An 80-year-old tank that has become London, Ont.'s most iconic monument to the Second World War emerged from its nearly year-long restoration to a cheering crowd Monday.
The Holy Roller is one of two Canadian combat tanks from the Second World War to have survived the assault on D-Day right up until end of the war in Europe. It was put on display in Victoria Park in 1956 and has become an enduring monument to the 20th-century's largest conflict.
While German guns couldn't destroy the Holy Roller, more than half a century of Canadian weather was starting to take its toll on the old warhorse, which began its restoration last year.
On Monday, at its official unveiling on what also happens to be Memorial Day in the U.S., the ancient war machine drew a crowd of about 100. They were made up of volunteers, former military personnel and dignitaries who cheered as the steel behemoth slowly lurched forward, moving under its own power for the first time since the late 1940s.
Restoration a community effort
"It was truly amazing," said Ian Haley, a retired lieutenant-colonel with the 1st Hussars and the restoration project's director, who has a number of family connections to the Holy Roller.
"We all grew up with it. My sons worked on it. I worked on it. My father-in-law, before he passed away, was the commanding officer of the regiment. It was his tank."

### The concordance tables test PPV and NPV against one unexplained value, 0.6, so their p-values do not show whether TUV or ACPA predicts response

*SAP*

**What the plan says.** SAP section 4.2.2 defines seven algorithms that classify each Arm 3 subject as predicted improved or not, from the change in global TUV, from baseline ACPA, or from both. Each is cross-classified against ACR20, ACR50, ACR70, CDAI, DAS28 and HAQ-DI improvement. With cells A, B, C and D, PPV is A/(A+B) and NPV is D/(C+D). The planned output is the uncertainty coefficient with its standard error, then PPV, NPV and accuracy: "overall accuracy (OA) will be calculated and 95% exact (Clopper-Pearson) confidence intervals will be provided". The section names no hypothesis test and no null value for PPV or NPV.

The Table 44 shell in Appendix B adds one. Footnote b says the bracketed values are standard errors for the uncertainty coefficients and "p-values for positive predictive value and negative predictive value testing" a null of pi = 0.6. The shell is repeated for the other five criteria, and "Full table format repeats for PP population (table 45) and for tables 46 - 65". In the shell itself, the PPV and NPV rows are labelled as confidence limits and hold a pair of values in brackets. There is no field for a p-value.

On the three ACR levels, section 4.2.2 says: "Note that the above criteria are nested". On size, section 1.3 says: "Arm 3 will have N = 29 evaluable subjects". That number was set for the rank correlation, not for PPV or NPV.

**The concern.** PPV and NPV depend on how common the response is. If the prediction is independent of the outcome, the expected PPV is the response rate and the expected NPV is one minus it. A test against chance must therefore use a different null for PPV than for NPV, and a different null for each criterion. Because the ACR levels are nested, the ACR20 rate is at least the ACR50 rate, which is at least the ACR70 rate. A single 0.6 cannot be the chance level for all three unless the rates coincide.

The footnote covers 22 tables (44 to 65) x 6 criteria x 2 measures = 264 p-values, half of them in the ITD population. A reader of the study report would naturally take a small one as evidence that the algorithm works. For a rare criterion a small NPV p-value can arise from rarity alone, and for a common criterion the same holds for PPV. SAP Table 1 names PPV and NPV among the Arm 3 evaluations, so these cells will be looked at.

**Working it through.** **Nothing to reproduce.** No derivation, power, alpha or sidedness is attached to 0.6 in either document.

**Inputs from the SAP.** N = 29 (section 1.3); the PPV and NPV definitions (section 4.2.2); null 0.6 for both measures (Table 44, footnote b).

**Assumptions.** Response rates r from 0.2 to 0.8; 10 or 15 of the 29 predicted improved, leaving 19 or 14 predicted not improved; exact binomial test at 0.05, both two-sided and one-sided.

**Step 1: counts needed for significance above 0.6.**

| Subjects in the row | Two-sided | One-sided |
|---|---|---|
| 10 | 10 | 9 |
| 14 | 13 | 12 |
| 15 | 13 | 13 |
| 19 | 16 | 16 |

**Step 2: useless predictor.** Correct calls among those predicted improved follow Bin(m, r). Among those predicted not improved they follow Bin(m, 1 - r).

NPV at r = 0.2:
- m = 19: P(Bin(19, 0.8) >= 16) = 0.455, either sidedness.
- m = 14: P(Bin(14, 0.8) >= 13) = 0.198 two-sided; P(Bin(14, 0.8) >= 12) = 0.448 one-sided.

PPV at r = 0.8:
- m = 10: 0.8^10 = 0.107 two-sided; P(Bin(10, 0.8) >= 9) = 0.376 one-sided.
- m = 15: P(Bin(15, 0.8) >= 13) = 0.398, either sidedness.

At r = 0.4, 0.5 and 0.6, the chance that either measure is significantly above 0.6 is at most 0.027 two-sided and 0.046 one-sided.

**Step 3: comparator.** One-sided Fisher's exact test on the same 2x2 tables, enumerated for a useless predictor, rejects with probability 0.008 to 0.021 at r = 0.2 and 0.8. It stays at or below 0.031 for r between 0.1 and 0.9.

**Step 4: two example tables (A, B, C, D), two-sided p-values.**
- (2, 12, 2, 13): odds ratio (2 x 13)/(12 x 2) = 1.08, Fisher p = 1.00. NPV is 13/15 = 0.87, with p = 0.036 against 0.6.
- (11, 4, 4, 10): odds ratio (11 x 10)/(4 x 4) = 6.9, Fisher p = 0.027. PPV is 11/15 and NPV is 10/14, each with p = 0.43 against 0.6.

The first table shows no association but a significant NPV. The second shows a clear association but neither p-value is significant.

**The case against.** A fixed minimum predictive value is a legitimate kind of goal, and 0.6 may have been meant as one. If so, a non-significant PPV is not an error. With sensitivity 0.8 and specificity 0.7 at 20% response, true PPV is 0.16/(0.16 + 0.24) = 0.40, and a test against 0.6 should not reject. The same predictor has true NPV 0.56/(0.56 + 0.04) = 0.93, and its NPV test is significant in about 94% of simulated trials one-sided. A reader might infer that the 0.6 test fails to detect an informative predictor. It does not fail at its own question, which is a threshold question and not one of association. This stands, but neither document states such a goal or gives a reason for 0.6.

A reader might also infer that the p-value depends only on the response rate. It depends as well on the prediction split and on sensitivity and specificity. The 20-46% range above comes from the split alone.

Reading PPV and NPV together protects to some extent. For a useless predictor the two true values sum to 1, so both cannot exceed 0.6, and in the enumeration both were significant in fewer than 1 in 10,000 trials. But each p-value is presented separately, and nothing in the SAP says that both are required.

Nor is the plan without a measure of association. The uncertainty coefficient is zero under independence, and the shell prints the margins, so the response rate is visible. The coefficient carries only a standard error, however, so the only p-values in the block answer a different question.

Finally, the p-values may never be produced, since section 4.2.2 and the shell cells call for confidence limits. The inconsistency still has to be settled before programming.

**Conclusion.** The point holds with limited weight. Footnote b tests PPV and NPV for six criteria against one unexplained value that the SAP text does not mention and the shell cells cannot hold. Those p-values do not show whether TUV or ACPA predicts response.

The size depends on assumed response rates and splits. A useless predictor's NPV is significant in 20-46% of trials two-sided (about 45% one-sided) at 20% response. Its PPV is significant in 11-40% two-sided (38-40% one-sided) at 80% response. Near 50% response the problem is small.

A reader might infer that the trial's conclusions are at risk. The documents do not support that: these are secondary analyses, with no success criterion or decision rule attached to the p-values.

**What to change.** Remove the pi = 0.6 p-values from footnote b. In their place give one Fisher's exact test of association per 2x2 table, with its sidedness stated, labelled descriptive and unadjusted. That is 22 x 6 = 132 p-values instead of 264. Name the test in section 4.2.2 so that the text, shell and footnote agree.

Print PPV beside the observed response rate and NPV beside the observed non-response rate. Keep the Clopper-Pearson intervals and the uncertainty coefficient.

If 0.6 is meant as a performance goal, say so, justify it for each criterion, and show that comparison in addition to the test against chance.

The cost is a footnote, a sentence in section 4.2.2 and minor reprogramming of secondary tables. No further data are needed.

The restoration of the monument was a community effort, made possible by dozens of volunteers and a number of local organizations.
The list includes:
London's First Hussars regiment.
Arms manufacturer General Dynamic Land Systems Canada.
Tobaggan Brewing, a craft brewery that helped bankroll some of the project with a portion of proceeds from its Holy Roller Lager.
"This has been a fabulous community project," said Peter Devlin, president of Fanshawe College, where much of the vehicle's restoration work was done.
Tank to return to Victoria Park
Devlin, a former military man himself, said he regularly made visits to see the work. What had a lasting effect on him was the esprit de corps of those working on the project.
"It was great to see the friendship, the camaraderie and morale of that group, just like a group of soldiers and the pride that they felt restoring this magnificent memorial."
The Holy Roller will return to its original spot in Victoria Park on Tuesday, where Haley hopes it can spend at least another 50 years before it needs to be restored again.
Haley hopes current and future generations looking at the old fighting machine will reflect on the people who fought inside its steel belly and made sacrifices for the greater good of the community.
"We also want them to think that it's a memorial to not a whole bunch of supermen, but just a whole bunch of ordinary people who did a bunch of extraordinary things."
Haley said the lessons those citizen soldiers taught us by fighting in the Second World War ring especially true today, as many people talk about freedom, but little of citizenship itself.
"Some of them unfortunately didn't come back. There is a price for freedom. Freedom isn't cheap."